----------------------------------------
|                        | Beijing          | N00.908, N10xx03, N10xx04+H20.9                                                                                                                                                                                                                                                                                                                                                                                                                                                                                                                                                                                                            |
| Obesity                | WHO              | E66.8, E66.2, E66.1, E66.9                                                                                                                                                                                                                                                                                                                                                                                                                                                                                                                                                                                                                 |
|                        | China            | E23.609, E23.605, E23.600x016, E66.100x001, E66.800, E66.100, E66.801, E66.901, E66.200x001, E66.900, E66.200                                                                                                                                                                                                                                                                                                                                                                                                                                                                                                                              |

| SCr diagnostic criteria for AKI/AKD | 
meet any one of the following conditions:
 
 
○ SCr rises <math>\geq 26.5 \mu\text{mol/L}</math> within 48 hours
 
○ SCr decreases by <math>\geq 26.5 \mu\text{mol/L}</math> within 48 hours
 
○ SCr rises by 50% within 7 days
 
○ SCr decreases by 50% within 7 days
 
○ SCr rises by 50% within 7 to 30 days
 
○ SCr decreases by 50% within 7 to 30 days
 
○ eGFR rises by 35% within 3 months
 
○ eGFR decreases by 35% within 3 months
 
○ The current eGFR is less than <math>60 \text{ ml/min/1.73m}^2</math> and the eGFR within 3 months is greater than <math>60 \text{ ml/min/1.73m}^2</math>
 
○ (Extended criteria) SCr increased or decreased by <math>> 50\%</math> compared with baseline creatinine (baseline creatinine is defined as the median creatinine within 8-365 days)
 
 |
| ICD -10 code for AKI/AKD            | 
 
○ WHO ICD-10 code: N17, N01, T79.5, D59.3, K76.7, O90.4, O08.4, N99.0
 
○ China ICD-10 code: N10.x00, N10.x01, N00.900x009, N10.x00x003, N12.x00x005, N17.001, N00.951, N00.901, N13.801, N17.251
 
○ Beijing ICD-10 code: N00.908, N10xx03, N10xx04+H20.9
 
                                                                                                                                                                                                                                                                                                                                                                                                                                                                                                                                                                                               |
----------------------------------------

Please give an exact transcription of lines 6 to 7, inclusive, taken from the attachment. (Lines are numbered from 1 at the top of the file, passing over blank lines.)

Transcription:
○ SCr rises <math>\geq 26.5 \mu\text{mol/L}</math> within 48 hours
 
○ SCr decreases by <math>\geq 26.5 \mu\text{mol/L}</math> within 48 hours
 